Frank Hibbard was a brand-new mayor in 2005 when he pledged to build a "healthier Clearwater." That is why it's all the more surprising that one of his lasting legacies is the demolition of at least one of every four city playgrounds. For a city that claims to value its family-friendly livability and a mayor interested in the health of its citizens, the lack of effort to ensure safe outdoor places for children is baffling and disappointing.
As the St. Petersburg Times' Drew Harwell reported in the Clearwater & North Pinellas Times, Clearwater has demolished nine playgrounds since 2006. The city claims the structures had outlived their recommended lifespan. Hibbard said there was no money to repair them — even though at least three of the playgrounds were demolished before the real estate market crash forced budget cuts across local governments.
In fact, there seems to have been little or no public discussion about the playground elimination scheme. The appetite for destruction became clearer last month after a resident complained to the Clearwater City Council about the latest demolition at Plaza Park.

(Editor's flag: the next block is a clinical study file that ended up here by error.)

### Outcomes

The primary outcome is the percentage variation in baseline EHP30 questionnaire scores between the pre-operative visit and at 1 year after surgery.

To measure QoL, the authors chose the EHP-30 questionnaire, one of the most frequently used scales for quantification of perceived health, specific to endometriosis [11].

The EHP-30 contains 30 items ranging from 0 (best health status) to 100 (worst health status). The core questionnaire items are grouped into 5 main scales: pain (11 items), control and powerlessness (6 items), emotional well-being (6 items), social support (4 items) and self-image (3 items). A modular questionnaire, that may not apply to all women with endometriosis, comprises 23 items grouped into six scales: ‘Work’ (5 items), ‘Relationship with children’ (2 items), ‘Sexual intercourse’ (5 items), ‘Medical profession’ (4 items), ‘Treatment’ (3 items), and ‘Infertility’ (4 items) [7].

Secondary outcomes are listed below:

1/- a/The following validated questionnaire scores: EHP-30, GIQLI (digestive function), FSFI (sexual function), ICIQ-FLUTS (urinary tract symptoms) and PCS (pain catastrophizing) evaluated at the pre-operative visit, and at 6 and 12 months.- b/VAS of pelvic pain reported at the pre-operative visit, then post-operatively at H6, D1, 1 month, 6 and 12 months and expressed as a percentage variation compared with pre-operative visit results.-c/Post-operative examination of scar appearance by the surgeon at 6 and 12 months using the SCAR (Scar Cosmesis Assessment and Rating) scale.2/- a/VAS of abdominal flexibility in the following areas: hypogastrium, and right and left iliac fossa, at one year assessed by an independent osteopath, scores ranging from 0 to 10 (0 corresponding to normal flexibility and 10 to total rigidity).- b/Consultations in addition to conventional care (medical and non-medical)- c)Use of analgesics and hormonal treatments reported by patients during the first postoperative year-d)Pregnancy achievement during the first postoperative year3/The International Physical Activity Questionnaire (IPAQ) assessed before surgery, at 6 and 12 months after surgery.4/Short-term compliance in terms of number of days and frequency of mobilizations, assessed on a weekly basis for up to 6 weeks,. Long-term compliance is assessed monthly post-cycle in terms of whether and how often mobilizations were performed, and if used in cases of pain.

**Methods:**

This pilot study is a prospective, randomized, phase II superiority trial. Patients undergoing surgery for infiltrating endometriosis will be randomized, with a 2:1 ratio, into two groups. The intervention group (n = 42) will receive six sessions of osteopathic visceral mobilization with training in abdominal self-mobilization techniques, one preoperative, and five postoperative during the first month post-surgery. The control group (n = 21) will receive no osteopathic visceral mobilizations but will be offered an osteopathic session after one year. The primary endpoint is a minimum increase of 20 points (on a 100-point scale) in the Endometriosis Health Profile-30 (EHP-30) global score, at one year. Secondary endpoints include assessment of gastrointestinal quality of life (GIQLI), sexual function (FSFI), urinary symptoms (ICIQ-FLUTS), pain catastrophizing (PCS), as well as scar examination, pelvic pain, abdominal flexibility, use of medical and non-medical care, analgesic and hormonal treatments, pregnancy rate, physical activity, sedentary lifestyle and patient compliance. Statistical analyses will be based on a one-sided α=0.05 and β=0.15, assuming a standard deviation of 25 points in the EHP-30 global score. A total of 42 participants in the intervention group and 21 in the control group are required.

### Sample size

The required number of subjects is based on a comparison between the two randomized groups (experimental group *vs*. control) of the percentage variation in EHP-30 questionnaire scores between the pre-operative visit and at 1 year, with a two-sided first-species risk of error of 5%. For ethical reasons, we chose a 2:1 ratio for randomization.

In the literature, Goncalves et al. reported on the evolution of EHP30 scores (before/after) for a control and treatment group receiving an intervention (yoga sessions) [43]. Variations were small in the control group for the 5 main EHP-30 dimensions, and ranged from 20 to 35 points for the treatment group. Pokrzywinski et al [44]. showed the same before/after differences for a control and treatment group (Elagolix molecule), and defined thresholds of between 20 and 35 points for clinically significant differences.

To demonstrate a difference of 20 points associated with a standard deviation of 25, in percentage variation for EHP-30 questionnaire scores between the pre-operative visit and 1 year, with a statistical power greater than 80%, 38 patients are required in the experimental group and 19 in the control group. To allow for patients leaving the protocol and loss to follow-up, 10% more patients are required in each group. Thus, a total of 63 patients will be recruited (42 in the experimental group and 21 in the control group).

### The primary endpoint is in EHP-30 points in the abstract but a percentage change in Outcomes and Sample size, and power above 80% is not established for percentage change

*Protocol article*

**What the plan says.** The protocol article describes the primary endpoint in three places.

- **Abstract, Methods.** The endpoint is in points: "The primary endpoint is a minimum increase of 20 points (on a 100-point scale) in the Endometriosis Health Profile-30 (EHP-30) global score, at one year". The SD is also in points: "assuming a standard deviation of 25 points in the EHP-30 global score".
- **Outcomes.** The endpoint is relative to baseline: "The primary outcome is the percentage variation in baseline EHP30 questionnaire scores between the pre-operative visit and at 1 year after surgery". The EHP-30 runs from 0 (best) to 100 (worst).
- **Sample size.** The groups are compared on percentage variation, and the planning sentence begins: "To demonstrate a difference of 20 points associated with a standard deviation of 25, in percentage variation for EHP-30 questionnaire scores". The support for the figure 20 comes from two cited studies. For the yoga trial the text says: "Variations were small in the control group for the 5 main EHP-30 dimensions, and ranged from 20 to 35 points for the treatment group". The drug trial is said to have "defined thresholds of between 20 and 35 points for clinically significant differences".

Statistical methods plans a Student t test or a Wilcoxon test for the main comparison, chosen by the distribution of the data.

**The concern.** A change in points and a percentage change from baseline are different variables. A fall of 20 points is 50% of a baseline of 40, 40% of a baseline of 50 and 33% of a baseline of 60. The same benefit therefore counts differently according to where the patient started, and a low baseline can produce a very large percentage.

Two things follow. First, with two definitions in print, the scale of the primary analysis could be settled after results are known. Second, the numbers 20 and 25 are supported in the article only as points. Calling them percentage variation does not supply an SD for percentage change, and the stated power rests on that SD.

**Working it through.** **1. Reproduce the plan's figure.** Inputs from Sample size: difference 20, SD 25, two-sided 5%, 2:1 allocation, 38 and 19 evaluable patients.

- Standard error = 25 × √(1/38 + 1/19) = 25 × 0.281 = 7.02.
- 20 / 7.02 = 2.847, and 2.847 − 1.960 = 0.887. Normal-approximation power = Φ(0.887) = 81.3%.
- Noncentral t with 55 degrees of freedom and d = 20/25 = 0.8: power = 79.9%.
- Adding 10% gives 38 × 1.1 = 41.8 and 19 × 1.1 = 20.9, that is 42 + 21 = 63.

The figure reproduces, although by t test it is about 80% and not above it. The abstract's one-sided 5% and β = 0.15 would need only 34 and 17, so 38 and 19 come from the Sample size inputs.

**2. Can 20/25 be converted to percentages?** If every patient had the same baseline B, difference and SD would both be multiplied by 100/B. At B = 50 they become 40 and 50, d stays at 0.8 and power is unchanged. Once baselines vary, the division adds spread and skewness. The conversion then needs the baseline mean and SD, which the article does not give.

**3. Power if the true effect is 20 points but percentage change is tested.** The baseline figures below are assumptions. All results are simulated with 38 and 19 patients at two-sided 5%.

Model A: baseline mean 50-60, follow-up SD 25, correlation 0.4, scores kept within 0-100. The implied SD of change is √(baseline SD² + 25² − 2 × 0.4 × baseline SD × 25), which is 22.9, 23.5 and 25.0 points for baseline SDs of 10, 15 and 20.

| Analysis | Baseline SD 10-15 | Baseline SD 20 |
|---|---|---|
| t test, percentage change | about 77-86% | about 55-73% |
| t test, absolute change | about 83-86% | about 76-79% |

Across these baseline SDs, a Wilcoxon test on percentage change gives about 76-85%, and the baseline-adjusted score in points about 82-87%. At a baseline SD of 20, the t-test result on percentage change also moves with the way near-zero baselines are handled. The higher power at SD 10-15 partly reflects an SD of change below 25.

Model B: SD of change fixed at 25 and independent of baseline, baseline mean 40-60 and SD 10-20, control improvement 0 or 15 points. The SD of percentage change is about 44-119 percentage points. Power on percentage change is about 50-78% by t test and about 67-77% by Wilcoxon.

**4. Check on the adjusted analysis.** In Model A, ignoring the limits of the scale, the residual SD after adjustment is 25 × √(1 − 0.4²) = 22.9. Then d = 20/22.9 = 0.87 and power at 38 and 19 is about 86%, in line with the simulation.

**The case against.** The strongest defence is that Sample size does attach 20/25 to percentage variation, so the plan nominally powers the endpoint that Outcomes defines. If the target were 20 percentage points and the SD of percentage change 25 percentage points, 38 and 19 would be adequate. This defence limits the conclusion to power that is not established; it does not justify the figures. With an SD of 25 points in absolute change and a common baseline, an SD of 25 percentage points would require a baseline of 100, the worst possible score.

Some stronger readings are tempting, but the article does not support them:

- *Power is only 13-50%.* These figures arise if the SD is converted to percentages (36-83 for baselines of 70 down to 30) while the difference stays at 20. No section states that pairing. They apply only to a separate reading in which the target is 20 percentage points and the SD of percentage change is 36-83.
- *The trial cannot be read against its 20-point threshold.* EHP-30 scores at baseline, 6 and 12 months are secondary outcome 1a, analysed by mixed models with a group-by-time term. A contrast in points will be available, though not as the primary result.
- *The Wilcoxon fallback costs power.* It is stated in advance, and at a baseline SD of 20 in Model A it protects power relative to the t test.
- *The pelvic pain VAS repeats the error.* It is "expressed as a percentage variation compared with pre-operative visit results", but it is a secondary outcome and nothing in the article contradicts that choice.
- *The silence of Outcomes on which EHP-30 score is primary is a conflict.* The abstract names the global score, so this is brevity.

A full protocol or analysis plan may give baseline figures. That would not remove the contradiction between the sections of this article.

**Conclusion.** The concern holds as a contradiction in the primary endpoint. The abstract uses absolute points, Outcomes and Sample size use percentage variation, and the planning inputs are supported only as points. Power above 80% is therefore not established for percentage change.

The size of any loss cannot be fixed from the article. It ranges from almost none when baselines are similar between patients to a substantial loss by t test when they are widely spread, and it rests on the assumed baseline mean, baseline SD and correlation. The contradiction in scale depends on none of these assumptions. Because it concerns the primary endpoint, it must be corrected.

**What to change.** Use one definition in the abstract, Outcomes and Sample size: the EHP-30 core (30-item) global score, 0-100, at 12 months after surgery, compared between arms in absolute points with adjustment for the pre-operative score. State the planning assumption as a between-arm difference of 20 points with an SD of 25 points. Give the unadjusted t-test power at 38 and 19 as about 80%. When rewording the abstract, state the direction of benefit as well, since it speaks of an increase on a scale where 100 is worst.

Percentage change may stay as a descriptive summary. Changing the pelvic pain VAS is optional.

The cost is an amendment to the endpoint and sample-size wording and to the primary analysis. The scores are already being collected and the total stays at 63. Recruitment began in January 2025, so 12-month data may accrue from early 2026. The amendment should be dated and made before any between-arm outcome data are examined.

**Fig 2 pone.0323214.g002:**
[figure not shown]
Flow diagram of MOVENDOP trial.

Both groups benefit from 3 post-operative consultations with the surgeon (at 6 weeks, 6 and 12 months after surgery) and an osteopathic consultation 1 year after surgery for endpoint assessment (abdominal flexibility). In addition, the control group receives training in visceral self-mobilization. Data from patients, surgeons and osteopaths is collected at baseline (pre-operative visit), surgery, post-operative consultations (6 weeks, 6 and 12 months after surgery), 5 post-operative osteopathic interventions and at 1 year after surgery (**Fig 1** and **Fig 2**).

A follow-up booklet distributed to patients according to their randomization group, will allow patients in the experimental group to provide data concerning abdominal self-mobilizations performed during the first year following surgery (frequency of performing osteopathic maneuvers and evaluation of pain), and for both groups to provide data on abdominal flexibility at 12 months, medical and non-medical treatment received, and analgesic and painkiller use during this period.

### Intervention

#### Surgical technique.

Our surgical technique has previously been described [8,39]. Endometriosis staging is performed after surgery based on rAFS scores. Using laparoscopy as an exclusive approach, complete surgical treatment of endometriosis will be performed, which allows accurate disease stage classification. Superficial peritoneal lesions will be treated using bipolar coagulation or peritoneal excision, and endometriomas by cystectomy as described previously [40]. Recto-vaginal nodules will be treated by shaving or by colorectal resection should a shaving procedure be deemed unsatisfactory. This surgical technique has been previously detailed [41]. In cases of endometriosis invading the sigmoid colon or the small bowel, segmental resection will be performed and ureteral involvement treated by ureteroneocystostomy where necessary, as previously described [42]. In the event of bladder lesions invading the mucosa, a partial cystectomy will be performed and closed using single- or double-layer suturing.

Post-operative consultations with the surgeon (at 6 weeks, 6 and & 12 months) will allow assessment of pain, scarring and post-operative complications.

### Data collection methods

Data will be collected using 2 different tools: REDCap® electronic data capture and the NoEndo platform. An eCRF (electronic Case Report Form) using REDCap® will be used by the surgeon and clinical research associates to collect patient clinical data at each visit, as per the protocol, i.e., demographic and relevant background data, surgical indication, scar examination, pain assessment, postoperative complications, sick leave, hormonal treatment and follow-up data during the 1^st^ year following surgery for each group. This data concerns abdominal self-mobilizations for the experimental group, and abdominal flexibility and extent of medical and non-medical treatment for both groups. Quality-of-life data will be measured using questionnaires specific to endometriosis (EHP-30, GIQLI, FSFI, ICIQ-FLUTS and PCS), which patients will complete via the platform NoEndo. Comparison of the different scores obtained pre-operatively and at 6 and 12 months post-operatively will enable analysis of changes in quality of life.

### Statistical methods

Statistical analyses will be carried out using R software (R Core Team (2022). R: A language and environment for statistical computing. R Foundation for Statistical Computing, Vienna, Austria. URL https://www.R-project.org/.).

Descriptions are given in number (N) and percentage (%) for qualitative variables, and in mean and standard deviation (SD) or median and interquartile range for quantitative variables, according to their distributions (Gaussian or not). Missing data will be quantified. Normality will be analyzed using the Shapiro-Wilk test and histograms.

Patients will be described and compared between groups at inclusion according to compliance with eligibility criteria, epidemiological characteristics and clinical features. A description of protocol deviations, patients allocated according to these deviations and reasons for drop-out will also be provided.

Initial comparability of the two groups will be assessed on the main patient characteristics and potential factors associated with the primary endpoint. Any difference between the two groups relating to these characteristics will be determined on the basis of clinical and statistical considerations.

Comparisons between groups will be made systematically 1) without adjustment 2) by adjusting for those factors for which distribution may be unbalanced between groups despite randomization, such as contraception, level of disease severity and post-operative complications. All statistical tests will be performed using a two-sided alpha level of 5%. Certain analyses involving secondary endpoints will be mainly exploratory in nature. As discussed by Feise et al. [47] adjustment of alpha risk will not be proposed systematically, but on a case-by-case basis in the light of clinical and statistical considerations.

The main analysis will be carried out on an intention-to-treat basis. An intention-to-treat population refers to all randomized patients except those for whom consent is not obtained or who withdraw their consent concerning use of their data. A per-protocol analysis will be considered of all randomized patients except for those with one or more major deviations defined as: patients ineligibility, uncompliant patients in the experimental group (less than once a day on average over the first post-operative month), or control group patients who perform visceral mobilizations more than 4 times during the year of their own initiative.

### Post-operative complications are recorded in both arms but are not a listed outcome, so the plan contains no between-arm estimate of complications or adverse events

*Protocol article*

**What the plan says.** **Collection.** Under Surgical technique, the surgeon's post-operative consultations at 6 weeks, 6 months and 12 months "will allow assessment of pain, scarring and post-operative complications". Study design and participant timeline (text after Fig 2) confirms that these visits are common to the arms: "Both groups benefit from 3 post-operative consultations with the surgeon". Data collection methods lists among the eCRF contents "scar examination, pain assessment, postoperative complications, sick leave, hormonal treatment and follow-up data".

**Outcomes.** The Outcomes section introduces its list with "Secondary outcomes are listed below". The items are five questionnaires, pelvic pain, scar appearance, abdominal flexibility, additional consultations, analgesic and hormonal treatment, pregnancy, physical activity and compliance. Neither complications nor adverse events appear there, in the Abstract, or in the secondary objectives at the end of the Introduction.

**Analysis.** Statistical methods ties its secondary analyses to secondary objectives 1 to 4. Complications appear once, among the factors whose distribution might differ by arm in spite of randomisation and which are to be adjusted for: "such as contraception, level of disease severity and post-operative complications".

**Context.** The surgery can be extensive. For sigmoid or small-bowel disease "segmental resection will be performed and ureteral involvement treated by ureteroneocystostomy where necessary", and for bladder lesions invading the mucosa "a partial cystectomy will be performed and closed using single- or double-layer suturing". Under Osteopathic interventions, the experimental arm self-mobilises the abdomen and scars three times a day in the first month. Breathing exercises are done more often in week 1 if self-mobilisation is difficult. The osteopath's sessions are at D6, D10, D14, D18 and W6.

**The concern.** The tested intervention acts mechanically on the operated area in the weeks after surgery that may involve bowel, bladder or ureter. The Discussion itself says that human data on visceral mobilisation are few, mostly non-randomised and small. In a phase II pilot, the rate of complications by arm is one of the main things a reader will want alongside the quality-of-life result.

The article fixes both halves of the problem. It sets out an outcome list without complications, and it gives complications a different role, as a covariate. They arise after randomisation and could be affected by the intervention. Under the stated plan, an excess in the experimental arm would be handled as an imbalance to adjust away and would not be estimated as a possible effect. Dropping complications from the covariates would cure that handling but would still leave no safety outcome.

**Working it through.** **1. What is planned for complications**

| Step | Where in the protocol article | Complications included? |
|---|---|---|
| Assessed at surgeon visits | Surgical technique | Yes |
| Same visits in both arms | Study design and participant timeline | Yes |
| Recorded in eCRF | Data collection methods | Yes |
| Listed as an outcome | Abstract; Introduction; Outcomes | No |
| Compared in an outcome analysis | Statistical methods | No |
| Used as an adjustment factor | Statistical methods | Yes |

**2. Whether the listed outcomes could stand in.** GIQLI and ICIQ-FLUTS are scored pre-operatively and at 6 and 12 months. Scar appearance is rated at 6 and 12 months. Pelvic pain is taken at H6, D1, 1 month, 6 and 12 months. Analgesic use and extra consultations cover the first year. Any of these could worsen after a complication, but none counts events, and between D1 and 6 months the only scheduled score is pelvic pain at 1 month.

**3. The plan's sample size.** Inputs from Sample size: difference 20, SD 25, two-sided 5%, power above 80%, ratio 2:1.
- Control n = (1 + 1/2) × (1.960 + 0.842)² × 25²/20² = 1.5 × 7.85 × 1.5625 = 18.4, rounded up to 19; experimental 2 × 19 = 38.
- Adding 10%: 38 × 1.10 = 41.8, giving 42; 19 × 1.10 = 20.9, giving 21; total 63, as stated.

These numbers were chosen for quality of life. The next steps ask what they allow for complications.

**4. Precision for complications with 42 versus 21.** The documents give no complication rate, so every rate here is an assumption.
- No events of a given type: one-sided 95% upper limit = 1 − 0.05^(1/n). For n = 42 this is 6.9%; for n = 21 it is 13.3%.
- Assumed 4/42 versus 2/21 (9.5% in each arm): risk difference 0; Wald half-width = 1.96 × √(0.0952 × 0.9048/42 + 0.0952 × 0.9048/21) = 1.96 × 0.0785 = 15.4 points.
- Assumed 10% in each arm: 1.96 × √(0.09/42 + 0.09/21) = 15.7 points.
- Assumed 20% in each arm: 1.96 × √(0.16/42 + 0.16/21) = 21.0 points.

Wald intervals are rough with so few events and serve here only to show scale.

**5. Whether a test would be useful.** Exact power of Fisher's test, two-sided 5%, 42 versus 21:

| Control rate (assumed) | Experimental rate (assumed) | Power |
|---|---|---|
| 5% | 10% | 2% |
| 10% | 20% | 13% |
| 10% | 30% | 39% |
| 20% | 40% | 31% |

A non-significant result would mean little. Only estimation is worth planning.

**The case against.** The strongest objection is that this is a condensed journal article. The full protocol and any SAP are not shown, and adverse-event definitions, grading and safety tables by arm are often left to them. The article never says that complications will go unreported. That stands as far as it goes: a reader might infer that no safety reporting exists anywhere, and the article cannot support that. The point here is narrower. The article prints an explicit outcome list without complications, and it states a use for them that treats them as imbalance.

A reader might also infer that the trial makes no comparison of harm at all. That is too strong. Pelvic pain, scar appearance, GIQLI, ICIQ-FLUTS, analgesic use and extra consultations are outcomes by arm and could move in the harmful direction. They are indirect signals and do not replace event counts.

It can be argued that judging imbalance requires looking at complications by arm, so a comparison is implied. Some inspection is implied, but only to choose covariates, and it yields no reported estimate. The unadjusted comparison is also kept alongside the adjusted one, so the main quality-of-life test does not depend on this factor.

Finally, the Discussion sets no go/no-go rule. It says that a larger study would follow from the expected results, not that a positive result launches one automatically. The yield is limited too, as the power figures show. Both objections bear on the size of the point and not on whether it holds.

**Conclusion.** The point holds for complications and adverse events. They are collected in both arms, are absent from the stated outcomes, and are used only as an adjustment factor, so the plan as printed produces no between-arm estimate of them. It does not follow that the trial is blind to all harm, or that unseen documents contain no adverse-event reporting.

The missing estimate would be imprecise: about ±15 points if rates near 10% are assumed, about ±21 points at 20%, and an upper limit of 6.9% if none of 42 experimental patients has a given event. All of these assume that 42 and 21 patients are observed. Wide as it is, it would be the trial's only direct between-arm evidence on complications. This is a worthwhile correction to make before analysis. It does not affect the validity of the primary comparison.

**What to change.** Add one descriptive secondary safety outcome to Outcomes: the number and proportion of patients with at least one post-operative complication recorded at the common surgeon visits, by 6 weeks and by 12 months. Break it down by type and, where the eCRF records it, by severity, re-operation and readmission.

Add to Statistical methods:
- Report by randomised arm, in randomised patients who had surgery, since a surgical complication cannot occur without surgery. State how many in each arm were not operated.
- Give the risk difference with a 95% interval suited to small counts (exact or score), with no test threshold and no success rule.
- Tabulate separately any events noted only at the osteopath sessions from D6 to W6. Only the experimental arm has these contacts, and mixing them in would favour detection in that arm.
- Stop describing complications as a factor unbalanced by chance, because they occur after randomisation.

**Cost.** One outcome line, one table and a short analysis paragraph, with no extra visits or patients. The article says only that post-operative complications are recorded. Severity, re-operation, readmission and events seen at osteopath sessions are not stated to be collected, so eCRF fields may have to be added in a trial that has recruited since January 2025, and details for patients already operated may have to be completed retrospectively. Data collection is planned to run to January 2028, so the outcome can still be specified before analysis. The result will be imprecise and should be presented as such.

City parks and recreation director Kevin Dunbar told the council the city's 34 playgrounds in 2005 exceeded the city's stated goal of having one playground within 1 mile of every resident. He said the city only needs 20 such locations, which is the goal for 2019. That's when the last of five remaining playgrounds deemed redundant will need repairs but instead will be demolished. Apparently, the plan isn't even well known in the parks department. E-mails show a staff member researched the cost of repairing the Plaza Park playground — $3,600 in the short term — only to be told, never mind, the playground would be torn down.
Eliminating playgrounds might make sense on paper, but it is a real loss for affected neighborhoods — particularly in an economy where families' recreation funds are fast diminishing. Most disappointing, however, is why Hibbard, the self-proclaimed fitness mayor, wasn't interested in saving these community resources that are relatively low-cost ways to promote exercise and combat childhood obesity. Business, community or civic groups could have paid for the repairs if the city couldn't find the money. This is short-term thinking to save a few dollars with long-term consequences to the quality of life and better health in Clearwater.